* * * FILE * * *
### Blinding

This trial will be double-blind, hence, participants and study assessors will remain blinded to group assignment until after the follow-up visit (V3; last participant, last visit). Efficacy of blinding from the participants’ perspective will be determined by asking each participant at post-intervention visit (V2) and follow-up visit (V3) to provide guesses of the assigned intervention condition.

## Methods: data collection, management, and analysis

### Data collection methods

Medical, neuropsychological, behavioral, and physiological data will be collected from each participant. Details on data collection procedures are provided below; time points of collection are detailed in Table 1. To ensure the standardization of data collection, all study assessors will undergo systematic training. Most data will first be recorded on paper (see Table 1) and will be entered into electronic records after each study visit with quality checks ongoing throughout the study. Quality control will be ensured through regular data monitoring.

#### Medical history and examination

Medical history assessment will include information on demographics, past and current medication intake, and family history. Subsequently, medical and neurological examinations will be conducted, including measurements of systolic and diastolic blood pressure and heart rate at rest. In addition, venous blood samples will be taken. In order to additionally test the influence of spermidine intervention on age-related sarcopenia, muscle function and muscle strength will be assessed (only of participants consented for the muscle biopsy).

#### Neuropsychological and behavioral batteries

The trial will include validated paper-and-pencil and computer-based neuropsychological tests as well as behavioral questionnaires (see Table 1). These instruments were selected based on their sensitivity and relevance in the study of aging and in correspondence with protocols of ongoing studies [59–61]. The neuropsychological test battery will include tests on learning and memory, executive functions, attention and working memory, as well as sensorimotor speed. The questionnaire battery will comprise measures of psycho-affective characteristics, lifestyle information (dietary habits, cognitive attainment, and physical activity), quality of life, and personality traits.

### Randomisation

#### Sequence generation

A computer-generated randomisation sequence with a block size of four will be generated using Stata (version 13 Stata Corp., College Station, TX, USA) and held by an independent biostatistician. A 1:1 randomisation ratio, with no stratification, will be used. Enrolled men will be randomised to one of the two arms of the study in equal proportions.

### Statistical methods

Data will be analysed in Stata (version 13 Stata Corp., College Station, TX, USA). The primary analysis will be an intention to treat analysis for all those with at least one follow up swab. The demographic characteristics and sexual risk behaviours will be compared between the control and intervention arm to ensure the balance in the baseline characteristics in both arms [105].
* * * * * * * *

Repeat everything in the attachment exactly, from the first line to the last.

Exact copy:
### Blinding

This trial will be double-blind, hence, participants and study assessors will remain blinded to group assignment until after the follow-up visit (V3; last participant, last visit). Efficacy of blinding from the participants’ perspective will be determined by asking each participant at post-intervention visit (V2) and follow-up visit (V3) to provide guesses of the assigned intervention condition.

## Methods: data collection, management, and analysis

### Data collection methods

Medical, neuropsychological, behavioral, and physiological data will be collected from each participant. Details on data collection procedures are provided below; time points of collection are detailed in Table 1. To ensure the standardization of data collection, all study assessors will undergo systematic training. Most data will first be recorded on paper (see Table 1) and will be entered into electronic records after each study visit with quality checks ongoing throughout the study. Quality control will be ensured through regular data monitoring.

#### Medical history and examination

Medical history assessment will include information on demographics, past and current medication intake, and family history. Subsequently, medical and neurological examinations will be conducted, including measurements of systolic and diastolic blood pressure and heart rate at rest. In addition, venous blood samples will be taken. In order to additionally test the influence of spermidine intervention on age-related sarcopenia, muscle function and muscle strength will be assessed (only of participants consented for the muscle biopsy).

#### Neuropsychological and behavioral batteries

The trial will include validated paper-and-pencil and computer-based neuropsychological tests as well as behavioral questionnaires (see Table 1). These instruments were selected based on their sensitivity and relevance in the study of aging and in correspondence with protocols of ongoing studies [59–61]. The neuropsychological test battery will include tests on learning and memory, executive functions, attention and working memory, as well as sensorimotor speed. The questionnaire battery will comprise measures of psycho-affective characteristics, lifestyle information (dietary habits, cognitive attainment, and physical activity), quality of life, and personality traits.

### Randomisation

#### Sequence generation

A computer-generated randomisation sequence with a block size of four will be generated using Stata (version 13 Stata Corp., College Station, TX, USA) and held by an independent biostatistician. A 1:1 randomisation ratio, with no stratification, will be used. Enrolled men will be randomised to one of the two arms of the study in equal proportions.

### Statistical methods

Data will be analysed in Stata (version 13 Stata Corp., College Station, TX, USA). The primary analysis will be an intention to treat analysis for all those with at least one follow up swab. The demographic characteristics and sexual risk behaviours will be compared between the control and intervention arm to ensure the balance in the baseline characteristics in both arms [105].